An October 4 Police and HIV Consultation in Amsterdam issued a fervent call to promote partnerships between all those at the intersection between law enforcement and HIV – police and other law enforcement agencies, people living with and affected by HIV, and those providing care, treatment and support.
The appeal came in the form of the Amsterdam Declaration on Police Partnerships for Harm Reduction, which was developed by delegates to the Consultation jointly organized by IDLO, the Centre for Law Enforcement and Public Health (CLEPH) and the University of London’s Birkbeck School of Law.
Nick Crofts, IDLO’s Senior Expert in Law Enforcement and Public Health and Executive Director of the Law Enforcement and HIV Network (LEAHN), described the Declaration as ‘the brainchild of people from all sectors engaged in the global HIV response’.
Speaking at the public launch of the Declaration on October 6, Prof. Crofts stressed the practical outcomes that all participants were working towards: “The ultimate aim here is to facilitate HIV prevention, eliminate HIV-related stigma and discrimination and thus help turn around the epidemic in key affected populations.”
At the Consultation itself, speakers illustrated the need for identifying and eliminating policing practices that hinder the delivery of HIV services. Inspector Wilson Edung Lomali of Kenya set the tone by describing the negative effects of aggressive policing practices: “Drug users fear the police and run away instead of seeking treatment. That leads to aggression, withdrawal… When police enforce a law that’s supposed to protect everyone, drug users can end up in prison, where they could ultimately die the cells,” he said, pointing to the challenges that the law presents.
Former police officer and LEAHN’s Australia coordinator Greg Denham, argued that “Policing does not occur in a vacuum”. Going on to describe the pressures police face, he said, “We must be mindful that the community supports our work but police are public servants, and have to respond to government demands.”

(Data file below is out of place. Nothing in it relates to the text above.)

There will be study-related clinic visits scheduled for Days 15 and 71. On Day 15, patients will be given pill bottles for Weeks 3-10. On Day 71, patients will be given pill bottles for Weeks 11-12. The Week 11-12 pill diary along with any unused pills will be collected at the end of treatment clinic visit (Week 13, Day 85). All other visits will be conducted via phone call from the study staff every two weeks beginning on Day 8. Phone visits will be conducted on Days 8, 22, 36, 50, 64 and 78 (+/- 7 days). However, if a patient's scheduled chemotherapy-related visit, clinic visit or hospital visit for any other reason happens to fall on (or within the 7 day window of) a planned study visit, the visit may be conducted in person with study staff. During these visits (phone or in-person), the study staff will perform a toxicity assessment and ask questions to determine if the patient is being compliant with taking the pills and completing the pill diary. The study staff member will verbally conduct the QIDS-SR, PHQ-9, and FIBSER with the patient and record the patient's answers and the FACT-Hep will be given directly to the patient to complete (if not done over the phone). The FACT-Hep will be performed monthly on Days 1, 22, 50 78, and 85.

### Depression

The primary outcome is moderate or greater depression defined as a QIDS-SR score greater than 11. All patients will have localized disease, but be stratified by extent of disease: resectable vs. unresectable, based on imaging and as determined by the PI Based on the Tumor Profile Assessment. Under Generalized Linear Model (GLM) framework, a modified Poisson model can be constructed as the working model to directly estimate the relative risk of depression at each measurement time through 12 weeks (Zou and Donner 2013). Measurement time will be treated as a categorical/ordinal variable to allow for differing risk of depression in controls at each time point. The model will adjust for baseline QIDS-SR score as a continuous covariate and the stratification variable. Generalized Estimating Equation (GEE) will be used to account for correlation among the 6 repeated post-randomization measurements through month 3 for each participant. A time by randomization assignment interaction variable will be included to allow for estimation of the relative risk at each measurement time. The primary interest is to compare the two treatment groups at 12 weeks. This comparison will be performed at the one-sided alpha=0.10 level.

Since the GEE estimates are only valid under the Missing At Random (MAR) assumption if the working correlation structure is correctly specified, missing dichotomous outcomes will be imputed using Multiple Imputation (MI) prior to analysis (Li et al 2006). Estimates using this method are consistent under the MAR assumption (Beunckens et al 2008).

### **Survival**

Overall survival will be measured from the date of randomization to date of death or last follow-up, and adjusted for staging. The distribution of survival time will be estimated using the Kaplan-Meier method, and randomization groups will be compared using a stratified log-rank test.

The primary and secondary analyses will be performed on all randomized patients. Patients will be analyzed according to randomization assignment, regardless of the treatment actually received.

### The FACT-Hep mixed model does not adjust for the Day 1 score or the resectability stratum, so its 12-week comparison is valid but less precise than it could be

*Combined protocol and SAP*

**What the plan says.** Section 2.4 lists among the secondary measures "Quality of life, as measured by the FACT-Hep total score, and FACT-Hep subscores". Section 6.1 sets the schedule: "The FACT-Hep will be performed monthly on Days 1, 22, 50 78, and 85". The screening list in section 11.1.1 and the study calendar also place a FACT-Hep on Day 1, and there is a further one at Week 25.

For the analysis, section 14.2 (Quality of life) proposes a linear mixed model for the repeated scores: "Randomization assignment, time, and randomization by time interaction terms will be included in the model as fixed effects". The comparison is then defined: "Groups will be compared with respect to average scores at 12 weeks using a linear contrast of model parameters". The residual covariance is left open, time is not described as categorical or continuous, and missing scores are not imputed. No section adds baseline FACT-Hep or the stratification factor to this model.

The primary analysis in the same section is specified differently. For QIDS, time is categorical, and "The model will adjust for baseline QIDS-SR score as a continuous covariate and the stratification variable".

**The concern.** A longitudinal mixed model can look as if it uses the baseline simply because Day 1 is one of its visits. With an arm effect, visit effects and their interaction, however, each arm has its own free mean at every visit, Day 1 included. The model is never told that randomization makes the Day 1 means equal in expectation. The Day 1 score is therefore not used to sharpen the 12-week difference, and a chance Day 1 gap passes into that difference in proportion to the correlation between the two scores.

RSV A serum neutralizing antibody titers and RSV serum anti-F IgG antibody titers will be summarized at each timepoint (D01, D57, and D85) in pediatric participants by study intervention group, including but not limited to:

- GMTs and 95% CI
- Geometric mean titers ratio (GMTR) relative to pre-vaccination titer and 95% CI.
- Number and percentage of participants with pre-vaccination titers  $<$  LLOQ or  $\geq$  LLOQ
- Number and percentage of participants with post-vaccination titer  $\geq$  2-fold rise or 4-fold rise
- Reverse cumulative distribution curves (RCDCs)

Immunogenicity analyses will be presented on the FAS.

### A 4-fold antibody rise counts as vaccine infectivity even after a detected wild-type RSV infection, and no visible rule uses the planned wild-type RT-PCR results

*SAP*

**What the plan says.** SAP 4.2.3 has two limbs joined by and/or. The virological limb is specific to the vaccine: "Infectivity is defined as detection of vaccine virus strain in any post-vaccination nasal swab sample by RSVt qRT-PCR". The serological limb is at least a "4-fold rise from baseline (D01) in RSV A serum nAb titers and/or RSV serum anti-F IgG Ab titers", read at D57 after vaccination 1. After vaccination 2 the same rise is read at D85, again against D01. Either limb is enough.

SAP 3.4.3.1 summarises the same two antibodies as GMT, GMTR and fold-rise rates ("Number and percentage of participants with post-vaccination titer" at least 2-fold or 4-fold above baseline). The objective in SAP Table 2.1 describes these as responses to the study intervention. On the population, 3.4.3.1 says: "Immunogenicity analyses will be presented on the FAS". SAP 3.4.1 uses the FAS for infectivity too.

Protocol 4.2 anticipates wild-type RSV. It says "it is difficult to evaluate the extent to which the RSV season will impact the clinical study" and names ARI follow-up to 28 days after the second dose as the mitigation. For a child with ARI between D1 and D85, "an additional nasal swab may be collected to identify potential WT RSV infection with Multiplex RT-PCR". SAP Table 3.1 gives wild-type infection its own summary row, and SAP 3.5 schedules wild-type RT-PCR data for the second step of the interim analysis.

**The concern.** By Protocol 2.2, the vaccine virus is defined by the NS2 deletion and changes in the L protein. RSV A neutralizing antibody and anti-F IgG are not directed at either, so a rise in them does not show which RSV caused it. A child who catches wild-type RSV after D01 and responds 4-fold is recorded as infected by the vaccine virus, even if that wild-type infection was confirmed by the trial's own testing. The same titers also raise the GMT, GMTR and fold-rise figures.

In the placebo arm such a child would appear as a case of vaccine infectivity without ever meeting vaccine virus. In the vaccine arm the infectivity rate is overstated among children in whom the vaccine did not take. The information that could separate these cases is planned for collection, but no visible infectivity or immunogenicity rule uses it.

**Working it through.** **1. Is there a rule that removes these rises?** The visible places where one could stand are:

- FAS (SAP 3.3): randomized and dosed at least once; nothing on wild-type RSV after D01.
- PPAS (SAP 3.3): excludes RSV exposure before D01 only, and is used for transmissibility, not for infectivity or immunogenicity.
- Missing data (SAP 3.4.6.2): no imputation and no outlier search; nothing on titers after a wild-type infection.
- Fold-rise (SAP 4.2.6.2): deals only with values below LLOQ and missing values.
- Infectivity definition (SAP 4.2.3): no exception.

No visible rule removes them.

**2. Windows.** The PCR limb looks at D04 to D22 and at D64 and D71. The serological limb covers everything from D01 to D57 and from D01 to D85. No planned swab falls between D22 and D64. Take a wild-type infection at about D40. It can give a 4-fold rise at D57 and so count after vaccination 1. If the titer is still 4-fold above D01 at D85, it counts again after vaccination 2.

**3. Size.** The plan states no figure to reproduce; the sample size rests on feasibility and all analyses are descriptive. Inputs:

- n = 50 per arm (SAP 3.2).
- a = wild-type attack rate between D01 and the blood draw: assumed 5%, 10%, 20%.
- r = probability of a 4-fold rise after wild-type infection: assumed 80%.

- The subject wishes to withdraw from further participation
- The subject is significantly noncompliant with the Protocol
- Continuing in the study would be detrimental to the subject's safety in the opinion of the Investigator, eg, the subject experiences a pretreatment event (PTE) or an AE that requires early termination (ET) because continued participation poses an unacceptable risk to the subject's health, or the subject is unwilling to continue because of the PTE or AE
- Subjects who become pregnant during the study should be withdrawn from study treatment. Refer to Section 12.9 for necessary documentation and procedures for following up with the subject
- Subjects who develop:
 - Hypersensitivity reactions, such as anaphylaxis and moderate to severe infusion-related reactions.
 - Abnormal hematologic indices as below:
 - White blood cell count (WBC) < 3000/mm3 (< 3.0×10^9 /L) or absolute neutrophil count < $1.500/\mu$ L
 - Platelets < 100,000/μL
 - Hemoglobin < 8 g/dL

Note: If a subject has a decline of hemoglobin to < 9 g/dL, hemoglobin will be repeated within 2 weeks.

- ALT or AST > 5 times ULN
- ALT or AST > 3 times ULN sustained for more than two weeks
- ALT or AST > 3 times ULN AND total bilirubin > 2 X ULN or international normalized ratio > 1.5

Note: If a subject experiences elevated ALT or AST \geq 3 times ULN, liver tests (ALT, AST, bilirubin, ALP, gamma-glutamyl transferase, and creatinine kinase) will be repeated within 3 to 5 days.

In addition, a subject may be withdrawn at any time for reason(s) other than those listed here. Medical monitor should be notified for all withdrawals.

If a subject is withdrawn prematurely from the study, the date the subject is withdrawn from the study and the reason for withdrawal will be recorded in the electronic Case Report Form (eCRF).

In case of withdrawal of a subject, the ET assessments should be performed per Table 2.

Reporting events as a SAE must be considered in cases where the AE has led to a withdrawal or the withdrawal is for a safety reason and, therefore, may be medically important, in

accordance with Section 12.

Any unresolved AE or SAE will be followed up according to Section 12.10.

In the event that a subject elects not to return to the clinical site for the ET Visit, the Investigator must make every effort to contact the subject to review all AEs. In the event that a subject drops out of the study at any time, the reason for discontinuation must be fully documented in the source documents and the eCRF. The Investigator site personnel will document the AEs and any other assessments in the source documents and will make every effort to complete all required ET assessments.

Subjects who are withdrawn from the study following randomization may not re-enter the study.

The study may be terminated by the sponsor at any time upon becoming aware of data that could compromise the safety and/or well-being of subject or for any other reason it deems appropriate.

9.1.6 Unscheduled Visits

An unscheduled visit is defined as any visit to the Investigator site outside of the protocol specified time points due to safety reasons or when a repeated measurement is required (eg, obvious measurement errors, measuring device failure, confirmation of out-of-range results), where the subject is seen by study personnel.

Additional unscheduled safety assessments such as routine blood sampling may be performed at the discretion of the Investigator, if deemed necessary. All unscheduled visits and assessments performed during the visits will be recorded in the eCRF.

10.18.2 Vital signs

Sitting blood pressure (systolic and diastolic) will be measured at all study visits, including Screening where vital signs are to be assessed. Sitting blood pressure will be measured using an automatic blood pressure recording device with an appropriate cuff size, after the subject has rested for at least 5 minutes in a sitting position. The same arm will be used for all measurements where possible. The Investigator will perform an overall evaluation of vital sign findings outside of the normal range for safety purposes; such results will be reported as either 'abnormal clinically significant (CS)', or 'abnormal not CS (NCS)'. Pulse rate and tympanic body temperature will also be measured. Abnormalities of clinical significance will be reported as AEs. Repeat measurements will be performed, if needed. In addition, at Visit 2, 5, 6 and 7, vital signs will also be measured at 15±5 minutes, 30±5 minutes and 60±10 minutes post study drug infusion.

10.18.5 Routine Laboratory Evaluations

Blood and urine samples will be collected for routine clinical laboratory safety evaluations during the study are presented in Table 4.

Thai Police Lieutenant Colonel Krisanaphong Poothakool’s description of ’arrest quotas’ set under previous governments exemplify the kind of demands made of police in many countries. Lt. Col. Phoothakool lectures to new recruits at the Royal Police Cadet Academy on harm reduction and is also the country focal point for LEAHN.
Pye Jakobsson, President of the Global Network of Sex Work Projects, lamented what she described as a worsening of relations between the police and sex workers in her native Sweden. “No real good relationship is possible if sex work is not decriminalized,” Ms. Jakobsson asserted.
In the meantime, with support from their leadership, police can find creative ways to change attitudes and policing approaches. To prove this point, Chief Superintendent Jones M. Blantari of Ghana has made a habit of whipping out a condom from his pocket. The police officer explained that in his country, the possession of a condom has frequently been used as evidence for arrest. That, he said, drives sex workers underground and they do not carry condoms. “If I, as a police officer, carry a condom, I will not have the moral authority to arrest anyone else who is carrying one,” he said, smiling broadly.
It is this sort of exchange of ideas around best practice and harm reduction that the organizers hoped to encourage at the Consultation, in order to strengthen the collective effort towards an improved global HIV response.
Supported by AIDS Foundation East West, AIDSfonds, CoC Netherlands, UNAIDS, UNDP, UNFPA, Open Society Foundations, UNODC and WHO, the Consultation was organized in conjunction with the 2nd Law Enforcement and Public Health Conference.
Download the report below or read it on the LEAHN website
Watch the video "HIV and harm reduction: policing key populations" which features interviews filmed in the context of the Consultation.